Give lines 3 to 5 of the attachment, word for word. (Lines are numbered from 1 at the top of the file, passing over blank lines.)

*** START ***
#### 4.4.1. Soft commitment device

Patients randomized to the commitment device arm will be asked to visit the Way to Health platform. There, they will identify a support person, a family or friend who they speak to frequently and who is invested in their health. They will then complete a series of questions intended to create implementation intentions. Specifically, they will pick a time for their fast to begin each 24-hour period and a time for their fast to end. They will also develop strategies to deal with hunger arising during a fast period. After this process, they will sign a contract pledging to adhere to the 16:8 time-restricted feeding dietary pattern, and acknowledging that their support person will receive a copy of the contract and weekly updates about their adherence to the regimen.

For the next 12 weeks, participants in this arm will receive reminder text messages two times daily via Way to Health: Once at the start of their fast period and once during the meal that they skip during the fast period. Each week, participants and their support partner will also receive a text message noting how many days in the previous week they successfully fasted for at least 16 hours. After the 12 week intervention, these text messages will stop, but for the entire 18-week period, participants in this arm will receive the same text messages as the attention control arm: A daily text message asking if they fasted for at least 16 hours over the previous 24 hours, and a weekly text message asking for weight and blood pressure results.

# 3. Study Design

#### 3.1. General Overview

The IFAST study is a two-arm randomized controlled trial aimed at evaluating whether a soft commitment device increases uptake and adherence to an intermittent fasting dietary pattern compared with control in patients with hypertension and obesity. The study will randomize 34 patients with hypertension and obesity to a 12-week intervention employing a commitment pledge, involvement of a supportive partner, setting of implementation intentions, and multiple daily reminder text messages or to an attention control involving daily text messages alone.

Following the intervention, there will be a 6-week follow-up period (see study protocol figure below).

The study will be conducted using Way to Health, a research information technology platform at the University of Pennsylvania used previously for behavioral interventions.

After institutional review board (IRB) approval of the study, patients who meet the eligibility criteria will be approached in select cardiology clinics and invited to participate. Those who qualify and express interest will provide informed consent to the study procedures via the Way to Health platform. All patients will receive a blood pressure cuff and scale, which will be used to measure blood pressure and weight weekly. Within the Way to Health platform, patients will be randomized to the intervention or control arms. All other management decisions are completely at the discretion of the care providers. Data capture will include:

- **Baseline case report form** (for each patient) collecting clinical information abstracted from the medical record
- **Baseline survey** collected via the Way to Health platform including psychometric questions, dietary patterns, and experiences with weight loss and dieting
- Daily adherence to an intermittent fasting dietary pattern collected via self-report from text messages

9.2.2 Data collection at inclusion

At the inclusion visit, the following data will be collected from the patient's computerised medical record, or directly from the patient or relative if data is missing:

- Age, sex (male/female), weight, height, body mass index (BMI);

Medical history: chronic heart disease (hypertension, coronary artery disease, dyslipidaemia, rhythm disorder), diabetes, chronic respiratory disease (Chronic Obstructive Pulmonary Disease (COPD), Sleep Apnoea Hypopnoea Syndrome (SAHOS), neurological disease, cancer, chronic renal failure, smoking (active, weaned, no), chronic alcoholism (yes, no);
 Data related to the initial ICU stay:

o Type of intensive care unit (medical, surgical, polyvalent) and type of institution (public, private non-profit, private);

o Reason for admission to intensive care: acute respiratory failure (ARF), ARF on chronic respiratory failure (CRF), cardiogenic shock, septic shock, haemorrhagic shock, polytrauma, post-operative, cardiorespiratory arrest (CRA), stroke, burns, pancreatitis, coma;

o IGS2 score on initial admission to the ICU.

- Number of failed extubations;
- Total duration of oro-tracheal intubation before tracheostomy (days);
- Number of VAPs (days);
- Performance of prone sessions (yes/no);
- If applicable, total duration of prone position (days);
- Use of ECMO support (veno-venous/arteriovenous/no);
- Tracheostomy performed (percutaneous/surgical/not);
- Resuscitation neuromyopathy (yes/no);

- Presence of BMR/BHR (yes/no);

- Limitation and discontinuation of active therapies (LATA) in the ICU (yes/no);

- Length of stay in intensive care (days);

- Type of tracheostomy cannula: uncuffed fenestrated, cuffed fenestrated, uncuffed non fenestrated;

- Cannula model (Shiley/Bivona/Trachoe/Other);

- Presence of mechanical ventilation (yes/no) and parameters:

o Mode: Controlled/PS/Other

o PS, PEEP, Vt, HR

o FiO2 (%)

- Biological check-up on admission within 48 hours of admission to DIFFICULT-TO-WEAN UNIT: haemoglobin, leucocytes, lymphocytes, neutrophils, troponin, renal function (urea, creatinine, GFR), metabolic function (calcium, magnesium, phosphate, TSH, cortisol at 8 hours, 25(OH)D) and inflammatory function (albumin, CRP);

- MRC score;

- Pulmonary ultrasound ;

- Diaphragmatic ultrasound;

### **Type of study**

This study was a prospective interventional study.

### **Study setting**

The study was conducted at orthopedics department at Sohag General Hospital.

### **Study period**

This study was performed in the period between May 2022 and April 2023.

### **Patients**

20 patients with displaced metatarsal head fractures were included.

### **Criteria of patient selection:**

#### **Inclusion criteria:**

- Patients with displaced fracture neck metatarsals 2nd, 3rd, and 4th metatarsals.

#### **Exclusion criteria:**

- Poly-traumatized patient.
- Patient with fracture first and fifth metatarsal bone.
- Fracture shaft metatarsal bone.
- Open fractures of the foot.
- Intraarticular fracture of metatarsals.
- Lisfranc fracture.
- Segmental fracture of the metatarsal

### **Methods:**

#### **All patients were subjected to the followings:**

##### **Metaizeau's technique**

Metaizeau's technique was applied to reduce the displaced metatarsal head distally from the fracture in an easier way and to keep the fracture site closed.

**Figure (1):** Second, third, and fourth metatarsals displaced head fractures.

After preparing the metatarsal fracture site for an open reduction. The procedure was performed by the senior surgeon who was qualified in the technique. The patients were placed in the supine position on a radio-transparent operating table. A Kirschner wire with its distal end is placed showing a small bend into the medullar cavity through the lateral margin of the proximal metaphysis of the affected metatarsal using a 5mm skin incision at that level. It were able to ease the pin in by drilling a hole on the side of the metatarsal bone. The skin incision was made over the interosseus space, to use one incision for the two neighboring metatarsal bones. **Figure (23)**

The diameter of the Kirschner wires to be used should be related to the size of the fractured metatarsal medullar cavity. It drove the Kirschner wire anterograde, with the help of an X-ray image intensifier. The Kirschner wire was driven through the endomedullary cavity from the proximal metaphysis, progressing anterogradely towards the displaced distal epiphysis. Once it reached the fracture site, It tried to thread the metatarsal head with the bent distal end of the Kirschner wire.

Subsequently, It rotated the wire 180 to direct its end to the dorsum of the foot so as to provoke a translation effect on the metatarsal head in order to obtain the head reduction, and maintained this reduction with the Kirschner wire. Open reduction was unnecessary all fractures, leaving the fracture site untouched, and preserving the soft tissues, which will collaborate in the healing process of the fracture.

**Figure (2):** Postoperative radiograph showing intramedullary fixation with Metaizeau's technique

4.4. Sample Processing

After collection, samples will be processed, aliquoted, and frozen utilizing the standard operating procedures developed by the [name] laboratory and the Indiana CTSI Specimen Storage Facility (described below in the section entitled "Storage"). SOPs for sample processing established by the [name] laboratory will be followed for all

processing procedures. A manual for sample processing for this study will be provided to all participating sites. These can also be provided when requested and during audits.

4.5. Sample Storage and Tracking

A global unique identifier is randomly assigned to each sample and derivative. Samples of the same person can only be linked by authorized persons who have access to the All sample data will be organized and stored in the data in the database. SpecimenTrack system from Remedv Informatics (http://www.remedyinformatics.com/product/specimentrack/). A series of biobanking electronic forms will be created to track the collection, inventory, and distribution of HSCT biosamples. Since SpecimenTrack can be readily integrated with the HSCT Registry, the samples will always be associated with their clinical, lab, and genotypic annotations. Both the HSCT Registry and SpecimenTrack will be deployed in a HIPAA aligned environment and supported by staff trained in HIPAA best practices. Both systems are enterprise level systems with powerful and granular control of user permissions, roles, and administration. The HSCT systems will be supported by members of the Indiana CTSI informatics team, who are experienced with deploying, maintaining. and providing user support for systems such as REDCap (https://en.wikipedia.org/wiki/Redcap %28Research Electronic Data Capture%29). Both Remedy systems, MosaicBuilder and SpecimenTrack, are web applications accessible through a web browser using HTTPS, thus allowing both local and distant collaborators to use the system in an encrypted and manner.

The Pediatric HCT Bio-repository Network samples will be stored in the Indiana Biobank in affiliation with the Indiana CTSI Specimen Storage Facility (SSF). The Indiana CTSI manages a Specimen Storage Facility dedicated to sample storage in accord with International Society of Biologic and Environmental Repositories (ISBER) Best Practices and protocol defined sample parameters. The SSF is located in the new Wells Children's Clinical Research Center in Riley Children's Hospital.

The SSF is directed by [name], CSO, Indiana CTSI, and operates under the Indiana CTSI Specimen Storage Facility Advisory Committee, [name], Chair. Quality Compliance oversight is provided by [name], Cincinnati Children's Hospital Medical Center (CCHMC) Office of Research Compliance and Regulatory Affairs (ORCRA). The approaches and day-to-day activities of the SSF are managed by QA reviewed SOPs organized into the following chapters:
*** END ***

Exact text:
For the next 12 weeks, participants in this arm will receive reminder text messages two times daily via Way to Health: Once at the start of their fast period and once during the meal that they skip during the fast period. Each week, participants and their support partner will also receive a text message noting how many days in the previous week they successfully fasted for at least 16 hours. After the 12 week intervention, these text messages will stop, but for the entire 18-week period, participants in this arm will receive the same text messages as the attention control arm: A daily text message asking if they fasted for at least 16 hours over the previous 24 hours, and a weekly text message asking for weight and blood pressure results.

# 3. Study Design

#### 3.1. General Overview